If the first meeting of the states parties to the Treaty on the Prohibition of Nuclear Weapons (TPNW) in January 2022 had taken place as scheduled after the treaty was adopted on July 7, 2017, at the United Nations and entered into force on Jan. 22 2021, the atmosphere would have been “business as usual.” War in Europe seemed inconceivable. Even mentioning the deployment of nuclear weapons would have seemed absurd.
But now, in the midst of the ongoing war between Russia and Ukraine where the devastating toll in Ukraine is clear for the world to see, the fact that the TPNW’s first meeting of states parties took place on June 21 to 23 in Vienna was a testament to the success of the meeting. There was great enthusiasm and great determination to pursue a common cause in the banning of nuclear weapons in spite of the reality that nuclear armed states have not budged.
Russian President Vladimir Putin’s pronouncement that Russia’s nuclear forces were on high alert jolted the international community to the prospect of nuclear weapons use. It also suggested that defeat on the conventional battlefield in Ukraine was not on Putin’s agenda. He would ― and could ― go to the extreme end of catastrophic nuclear destruction. It is madness in the making.
The Vienna meeting, which brought together over 49 states as participants that have ratified the treaty, and 34 states as observers, and many representatives of 85 concerned NGOs, cannot take place in isolation or be shielded from the reality of the war in Ukraine and Russian nuclear saber rattling.
The conflict highlights the real dangers posed by nuclear weapons and how a member of the U.N. Security Council can easily become an irresponsible nuclear weapon state. It underlines the need for a treaty banning the possession and use of nuclear weapons.
The situation in Ukraine also shows us how diplomacy can fail. With each side entrenched, the result was war. Yet there were issues and demands that could have gone to the negotiating table. The failure of diplomacy in this case shows that the international community cannot take peace for granted. We cannot be complacent and carry on with business as usual. Maintaining the global nuclear non-proliferation regime and working toward nuclear disarmament requires determination and hard work.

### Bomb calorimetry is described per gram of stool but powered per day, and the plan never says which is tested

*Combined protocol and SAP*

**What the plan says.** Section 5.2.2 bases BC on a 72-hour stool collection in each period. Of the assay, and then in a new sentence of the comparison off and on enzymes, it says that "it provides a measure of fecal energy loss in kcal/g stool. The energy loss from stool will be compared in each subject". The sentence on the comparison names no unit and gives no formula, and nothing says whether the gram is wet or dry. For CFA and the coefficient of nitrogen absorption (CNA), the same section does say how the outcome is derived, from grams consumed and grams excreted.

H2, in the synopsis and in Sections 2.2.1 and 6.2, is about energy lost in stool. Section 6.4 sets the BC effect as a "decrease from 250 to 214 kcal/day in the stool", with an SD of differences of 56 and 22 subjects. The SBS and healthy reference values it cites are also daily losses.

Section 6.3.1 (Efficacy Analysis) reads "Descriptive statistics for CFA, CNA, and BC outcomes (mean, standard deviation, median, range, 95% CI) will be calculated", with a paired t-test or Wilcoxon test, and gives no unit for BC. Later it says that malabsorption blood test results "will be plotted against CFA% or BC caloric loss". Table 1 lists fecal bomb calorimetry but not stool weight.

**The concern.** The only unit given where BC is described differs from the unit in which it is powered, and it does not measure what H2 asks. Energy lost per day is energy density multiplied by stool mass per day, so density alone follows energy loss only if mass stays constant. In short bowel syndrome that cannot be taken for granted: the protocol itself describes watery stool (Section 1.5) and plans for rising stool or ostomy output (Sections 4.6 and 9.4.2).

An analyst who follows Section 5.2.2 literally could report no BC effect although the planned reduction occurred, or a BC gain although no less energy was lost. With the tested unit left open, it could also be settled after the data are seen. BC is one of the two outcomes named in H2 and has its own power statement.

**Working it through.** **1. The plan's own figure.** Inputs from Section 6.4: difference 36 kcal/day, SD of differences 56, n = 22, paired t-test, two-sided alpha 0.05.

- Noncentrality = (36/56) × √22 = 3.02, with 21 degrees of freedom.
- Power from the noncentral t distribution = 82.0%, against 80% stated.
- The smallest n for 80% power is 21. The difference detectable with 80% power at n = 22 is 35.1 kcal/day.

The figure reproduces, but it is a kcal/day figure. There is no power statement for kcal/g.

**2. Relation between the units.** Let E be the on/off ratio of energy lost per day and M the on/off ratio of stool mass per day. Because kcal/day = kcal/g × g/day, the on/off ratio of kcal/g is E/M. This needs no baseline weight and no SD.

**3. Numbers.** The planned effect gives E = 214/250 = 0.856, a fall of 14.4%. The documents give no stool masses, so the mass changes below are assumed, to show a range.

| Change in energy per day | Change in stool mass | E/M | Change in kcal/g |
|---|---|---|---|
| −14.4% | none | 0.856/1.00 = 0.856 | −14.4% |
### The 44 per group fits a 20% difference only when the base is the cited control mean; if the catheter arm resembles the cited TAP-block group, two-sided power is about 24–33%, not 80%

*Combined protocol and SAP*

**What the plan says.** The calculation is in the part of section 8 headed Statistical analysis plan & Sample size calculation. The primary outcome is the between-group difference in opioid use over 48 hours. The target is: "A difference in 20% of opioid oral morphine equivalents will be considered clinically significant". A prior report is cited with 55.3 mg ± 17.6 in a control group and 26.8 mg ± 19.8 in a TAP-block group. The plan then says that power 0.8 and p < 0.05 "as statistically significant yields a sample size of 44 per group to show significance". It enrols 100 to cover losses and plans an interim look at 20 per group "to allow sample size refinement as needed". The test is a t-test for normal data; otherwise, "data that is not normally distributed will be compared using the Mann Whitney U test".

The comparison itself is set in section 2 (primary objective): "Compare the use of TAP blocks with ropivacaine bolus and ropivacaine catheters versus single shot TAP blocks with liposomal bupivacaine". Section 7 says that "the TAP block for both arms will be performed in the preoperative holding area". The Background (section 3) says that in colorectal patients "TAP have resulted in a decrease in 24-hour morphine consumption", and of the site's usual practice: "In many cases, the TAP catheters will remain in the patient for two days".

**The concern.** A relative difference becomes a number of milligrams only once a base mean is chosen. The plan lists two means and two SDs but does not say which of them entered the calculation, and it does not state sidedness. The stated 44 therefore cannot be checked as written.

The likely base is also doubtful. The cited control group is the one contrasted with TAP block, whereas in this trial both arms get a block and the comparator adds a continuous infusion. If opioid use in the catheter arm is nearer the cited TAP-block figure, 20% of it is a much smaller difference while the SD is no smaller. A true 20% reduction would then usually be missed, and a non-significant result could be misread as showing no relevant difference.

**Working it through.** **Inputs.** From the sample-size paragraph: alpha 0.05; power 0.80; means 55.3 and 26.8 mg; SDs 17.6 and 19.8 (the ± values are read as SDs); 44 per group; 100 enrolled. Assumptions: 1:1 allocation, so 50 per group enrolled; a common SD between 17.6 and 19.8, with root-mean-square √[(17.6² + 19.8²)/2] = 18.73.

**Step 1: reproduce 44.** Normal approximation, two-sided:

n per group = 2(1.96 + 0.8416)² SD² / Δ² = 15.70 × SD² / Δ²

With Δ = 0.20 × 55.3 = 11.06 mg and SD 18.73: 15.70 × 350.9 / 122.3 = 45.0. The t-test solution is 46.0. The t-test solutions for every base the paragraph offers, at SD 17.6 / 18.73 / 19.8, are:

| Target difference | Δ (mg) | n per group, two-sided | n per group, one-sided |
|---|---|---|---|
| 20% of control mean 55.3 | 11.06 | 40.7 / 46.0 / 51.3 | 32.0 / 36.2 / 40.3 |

Negotiating and upholding treaties such as the TPNW and the Nuclear Non-Proliferation Treaty (NPT) needs commitment to shared peace and security. Diplomacy, not war, must remain our priority. Diplomacy requires the relentless effort to seek peace through dialogue with a spirit of compromise and mutual accommodation along with concern for our common humanity.
For the ban to prohibit nuclear weapons to eventually succeed, citizens must also play their part. They need to engage with the issues and pressure their national governments to give up nuclear weapons, to stop the reliance on nuclear deterrence and policies that support nuclear weapons. The push to eliminate nuclear weapons must come from both governments and the people they serve.
The task of the states parties to the TPNW and non-governmental organizations working on nuclear disarmament is to also raise awareness and educate publics of the very real and present danger of nuclear weapons so that they have the knowledge and the means to act.
In this regard, Japan as a country that experienced the trauma and devastation of nuclear bombs and is currently a country under the nuclear umbrella could play a pivotal role in opposing the possession of nuclear weapons and promoting the non-proliferation of nuclear weapons. The International Campaign to Abolish Nuclear Weapons (ICAN), which received 2017 Nobel Peace Prize, can also play a leading role in the promotion of prohibiting nuclear weapons.
The war in Ukraine is a tragedy and a lesson on why nuclear weapons are so dangerous. But why should humanity live in fear of its own creation? This should be the impetus for publics and parliaments around the world to act.
Having witnessed the reality and consequences of the Russia-Ukraine conflict ― a potentially long and protracted war with the specter of nuclear weapons looming over it ― and observing the growing tensions in other parts of the world involving nuclear-armed states, we must switch course to conflict prevention, peacebuilding, and peacemaking.
The TPNW meeting of states parties not only provided an opportunity to discuss how to ban or prohibit nuclear weapons, but also to call on Putin to scale down his nuclear alert. The Vienna meeting should have called for a ceasefire in Ukraine as a prelude to the banning of the threat to use nuclear weapons. It was a timely and judicious opportunity to make such a call.
Citizens, states, and the United Nations can together play a role in the promotion of peace, disarmament, and the banning of nuclear weapons. Now is the time to act.
About the Author
Kasit Piromya is former Thai foreign minister and ambassador to the Soviet Union, Indonesia, Germany, Japan, and the U.S. He is a member of the Asia-Pacific Leadership Network for Nuclear Non-proliferation and Disarmament (APLN). His article is published in cooperation with the APLN (www.apln.network).
This article was published in The Korea Times on 29 June 2022 as part of a dedicated, regular Korea Times column with analysis by APLN members on global issues. You can find the original post here.
Image: Dmitriy Sidor/ iStock